“I am finishing my first novel, but I am not sure of the next steps when it comes to looking for an agent. Would an agent expect me to hire a professional editor to polish my work before I send it to her? Or would the agent be primarily interested in the story and overlook small errors such as punctuation (writing friends say I need to use my comma button more!) Thanks for any insight you can give me.”
First, no one expects you to hire an editor for any reason before you submit your manuscript. Freelance editors (that you hire and pay out of pocket) may be able to help you reach a certain level of professionalism, but so can reading great books, attending writers’ conferences, taking writing classes, joining a good critique group, paying careful attention to your own work, and so on. In fact I would say the latter (reading books, etc.) is far more important than the former (hiring an editor). Being a writer isn’t something you do in a vacuum, and the more you’re around other members of the writing/publishing community, the more you will learn (if you’re open to it).
Some people do learn a lot from working with a freelance editor on their manuscript. But you have to remember that even if you’re paying the person, all you’re getting is an opinion, and it may or may not be right for you, or accurately reflect the expectations of the market. I always say that you should do your best to polish your work before submitting it, including getting feedback from other readers and writers, and only if you get form rejections with no explanation should you consider going to a freelance editor for help (in other words, a freelance editor may be able to help if no one likes your work and you can’t figure out why).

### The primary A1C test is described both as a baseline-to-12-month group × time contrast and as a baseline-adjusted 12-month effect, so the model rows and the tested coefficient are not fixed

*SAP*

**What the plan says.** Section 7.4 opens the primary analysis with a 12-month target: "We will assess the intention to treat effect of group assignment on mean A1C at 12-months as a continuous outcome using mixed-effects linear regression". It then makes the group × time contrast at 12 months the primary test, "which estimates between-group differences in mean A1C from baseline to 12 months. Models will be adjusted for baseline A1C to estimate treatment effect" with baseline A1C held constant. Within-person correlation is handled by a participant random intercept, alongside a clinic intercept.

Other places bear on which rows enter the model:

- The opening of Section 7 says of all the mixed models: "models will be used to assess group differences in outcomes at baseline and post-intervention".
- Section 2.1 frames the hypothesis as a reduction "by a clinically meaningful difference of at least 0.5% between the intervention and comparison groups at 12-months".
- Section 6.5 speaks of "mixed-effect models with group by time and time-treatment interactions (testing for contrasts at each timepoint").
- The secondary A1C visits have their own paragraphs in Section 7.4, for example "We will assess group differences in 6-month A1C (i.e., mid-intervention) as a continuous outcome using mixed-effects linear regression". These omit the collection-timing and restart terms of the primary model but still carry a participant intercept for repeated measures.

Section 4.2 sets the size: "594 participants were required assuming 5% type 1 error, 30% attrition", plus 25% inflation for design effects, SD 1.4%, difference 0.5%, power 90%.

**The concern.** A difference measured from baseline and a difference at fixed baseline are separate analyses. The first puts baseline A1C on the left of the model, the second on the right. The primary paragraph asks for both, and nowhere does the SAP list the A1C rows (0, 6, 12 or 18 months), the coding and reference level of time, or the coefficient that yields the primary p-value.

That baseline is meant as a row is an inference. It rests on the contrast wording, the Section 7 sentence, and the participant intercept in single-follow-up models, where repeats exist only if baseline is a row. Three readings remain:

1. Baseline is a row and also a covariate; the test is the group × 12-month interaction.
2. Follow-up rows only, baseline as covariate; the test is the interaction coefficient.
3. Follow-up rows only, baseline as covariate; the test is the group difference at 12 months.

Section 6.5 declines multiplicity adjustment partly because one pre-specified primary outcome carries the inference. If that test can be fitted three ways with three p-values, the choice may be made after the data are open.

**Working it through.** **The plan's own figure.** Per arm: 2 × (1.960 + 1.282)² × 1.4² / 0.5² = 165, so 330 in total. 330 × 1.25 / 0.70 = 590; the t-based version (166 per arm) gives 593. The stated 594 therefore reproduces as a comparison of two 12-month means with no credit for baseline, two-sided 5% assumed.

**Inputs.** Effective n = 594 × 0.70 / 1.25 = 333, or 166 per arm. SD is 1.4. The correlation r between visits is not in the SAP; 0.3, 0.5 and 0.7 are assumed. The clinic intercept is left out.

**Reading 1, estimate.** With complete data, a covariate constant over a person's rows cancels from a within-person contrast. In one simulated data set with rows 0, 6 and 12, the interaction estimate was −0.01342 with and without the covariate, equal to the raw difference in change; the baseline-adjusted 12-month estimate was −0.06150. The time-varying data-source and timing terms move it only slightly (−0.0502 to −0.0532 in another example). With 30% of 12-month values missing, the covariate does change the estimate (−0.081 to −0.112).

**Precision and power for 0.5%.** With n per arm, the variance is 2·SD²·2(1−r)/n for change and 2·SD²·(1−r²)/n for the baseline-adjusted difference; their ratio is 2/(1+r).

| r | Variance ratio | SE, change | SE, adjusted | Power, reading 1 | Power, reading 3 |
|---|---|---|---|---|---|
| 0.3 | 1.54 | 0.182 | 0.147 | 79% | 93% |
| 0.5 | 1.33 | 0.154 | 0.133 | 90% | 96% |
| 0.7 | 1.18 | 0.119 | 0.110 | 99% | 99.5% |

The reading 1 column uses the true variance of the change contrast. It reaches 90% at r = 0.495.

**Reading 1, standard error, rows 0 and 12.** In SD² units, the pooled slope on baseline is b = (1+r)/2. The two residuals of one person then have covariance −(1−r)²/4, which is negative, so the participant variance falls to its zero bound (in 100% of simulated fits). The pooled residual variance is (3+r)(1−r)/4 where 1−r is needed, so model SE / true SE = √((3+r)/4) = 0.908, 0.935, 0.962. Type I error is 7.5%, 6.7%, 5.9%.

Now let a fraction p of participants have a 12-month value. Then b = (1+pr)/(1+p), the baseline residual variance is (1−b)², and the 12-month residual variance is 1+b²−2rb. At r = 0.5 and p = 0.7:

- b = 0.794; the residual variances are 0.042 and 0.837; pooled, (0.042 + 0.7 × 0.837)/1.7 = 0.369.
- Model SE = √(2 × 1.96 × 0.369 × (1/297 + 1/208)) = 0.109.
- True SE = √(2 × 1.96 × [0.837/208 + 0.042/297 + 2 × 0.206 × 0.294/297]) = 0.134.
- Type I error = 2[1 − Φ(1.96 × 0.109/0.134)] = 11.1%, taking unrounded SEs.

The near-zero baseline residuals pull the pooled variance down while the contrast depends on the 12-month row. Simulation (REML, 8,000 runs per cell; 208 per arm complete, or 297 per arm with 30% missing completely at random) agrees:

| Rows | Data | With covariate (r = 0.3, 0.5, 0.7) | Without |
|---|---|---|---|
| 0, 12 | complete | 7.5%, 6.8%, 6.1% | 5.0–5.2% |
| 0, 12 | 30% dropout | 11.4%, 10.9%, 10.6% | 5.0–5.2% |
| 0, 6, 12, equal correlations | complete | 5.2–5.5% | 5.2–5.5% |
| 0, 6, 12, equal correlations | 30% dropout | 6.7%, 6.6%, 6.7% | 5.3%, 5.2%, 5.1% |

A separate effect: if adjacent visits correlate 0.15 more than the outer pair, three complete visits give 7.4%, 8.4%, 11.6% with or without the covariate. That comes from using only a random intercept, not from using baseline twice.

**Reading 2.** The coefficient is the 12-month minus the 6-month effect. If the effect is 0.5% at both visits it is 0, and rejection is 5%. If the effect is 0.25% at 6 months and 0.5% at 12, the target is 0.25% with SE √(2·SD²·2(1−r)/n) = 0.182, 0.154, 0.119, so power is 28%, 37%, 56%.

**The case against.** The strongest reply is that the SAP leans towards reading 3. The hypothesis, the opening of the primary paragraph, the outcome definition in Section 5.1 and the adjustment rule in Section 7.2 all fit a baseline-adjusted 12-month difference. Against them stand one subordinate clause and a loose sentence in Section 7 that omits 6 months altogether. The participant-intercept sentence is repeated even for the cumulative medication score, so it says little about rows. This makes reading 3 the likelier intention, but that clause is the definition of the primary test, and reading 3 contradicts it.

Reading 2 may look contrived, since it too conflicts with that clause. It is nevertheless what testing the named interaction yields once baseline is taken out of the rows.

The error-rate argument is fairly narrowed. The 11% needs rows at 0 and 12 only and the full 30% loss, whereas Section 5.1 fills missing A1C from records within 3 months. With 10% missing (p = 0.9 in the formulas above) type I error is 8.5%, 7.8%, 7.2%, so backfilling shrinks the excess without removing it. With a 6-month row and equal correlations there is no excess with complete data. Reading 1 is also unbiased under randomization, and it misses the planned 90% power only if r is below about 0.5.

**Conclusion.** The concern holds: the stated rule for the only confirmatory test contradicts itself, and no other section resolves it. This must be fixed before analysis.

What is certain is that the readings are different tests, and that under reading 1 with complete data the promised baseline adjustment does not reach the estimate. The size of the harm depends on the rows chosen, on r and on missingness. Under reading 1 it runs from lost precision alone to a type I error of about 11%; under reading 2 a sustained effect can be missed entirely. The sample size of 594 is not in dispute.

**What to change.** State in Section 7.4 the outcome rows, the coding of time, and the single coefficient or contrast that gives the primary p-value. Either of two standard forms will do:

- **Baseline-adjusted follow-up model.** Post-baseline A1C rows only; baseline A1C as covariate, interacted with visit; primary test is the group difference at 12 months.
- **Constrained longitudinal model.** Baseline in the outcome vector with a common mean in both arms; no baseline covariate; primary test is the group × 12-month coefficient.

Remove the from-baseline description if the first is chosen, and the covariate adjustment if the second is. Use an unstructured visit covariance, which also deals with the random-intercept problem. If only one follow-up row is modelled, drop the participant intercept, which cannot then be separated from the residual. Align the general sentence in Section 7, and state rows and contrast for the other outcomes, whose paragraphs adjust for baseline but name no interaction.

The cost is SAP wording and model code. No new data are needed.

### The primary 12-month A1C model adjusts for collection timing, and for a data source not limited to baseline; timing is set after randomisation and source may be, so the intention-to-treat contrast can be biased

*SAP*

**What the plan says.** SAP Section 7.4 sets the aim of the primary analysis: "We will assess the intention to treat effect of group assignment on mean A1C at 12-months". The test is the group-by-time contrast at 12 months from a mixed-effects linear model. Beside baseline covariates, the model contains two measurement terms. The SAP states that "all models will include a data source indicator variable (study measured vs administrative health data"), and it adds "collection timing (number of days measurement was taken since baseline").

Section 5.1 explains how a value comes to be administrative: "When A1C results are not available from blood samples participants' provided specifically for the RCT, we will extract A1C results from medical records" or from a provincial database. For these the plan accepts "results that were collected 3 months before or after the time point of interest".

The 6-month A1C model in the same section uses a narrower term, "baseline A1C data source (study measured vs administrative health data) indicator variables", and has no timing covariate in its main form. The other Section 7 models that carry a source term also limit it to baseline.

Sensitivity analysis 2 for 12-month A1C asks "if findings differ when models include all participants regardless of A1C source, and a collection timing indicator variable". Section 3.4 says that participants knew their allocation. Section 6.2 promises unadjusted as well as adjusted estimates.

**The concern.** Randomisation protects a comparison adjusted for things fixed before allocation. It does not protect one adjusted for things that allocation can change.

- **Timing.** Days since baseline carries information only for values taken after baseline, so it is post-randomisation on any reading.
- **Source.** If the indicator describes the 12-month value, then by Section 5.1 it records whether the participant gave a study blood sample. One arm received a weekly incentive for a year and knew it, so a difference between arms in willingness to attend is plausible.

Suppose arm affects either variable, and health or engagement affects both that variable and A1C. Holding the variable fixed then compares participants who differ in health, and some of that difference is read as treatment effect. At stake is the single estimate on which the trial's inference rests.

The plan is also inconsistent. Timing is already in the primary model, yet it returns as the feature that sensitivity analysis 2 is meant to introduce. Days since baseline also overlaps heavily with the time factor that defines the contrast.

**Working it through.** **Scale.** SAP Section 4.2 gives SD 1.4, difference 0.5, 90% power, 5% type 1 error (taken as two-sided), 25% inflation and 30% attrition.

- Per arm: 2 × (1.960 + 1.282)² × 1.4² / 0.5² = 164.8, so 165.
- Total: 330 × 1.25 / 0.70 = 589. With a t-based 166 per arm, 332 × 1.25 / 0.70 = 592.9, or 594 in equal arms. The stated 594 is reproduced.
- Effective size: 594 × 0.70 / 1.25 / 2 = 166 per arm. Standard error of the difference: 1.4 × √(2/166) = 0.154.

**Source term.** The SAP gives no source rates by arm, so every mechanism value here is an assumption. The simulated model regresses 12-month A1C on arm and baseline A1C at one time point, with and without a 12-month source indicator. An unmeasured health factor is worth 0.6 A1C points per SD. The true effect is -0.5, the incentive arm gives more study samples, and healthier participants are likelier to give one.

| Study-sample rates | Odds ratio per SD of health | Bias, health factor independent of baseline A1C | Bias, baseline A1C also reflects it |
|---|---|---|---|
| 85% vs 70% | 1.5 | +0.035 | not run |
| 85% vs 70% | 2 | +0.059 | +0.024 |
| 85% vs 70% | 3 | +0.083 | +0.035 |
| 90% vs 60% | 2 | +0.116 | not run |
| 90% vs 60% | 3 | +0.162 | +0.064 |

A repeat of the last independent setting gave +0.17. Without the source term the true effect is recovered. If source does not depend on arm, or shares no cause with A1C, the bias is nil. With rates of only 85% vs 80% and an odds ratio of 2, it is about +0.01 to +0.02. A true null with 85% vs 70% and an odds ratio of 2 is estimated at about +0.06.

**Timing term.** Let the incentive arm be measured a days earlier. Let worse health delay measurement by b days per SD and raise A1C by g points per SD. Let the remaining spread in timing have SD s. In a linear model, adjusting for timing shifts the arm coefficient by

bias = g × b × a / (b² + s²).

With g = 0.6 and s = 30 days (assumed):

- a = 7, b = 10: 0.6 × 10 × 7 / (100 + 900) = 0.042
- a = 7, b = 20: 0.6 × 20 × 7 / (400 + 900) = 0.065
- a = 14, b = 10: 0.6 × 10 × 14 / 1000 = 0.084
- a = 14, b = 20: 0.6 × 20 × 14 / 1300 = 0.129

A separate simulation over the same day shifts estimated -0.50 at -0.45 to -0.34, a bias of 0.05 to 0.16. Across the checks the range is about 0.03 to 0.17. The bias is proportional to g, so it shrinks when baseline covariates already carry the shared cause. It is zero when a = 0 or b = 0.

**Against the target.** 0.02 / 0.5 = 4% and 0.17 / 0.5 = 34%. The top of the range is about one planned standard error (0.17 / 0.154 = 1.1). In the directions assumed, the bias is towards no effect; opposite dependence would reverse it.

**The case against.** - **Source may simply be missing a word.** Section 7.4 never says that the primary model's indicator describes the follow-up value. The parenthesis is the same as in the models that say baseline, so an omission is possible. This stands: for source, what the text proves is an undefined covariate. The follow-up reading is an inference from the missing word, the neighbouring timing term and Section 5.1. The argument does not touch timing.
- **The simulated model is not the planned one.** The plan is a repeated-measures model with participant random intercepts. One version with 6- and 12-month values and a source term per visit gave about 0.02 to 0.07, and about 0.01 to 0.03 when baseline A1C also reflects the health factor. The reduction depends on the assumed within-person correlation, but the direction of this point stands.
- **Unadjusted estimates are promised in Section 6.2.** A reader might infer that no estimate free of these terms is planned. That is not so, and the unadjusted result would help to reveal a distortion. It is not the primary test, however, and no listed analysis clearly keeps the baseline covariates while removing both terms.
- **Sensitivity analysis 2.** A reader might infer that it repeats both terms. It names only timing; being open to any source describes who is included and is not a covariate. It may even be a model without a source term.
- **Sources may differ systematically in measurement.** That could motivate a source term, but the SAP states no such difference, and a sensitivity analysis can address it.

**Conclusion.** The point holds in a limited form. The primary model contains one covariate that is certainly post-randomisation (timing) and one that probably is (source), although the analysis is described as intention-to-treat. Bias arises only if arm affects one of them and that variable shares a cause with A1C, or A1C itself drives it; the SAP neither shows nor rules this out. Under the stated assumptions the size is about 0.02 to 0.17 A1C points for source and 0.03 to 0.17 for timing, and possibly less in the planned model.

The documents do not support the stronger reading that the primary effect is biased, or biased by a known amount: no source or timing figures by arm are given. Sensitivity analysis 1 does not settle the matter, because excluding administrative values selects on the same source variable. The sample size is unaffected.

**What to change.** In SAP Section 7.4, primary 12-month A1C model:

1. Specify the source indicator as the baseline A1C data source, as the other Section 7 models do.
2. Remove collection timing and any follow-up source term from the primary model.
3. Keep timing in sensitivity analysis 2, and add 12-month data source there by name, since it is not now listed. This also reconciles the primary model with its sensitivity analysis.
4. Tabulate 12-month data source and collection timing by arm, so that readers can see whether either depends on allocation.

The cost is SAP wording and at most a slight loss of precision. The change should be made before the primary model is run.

Second, story/content always trumps a few typos (for me, anyway). However, sometimes people think they have “a few typos” when in fact they lack the basic ability to write well in the language. I’m by no means saying this is true of Sally in Boulder, but her letter brings up a point I want to make: Writers, especially at the beginning of their careers, often think they know more about writing than they do, or think that they don’t need to know that much about grammar and punctuation to be good writers. That’s not true.
The “rules” of grammar and punctuation allow for a certain fluidity of interpretation (just ask the Chicago Manual of Style), and within that fluidity you’ll find your own personal writing style. But the rules are there for a reason, and it’s not just because a bunch of academics got together one day and decided to inflict pain on the world.
To sum up: Yes, your work needs to be as professional and polished as possible before you submit to agents, but getting it to that point does not require paying a freelance editor, although it can.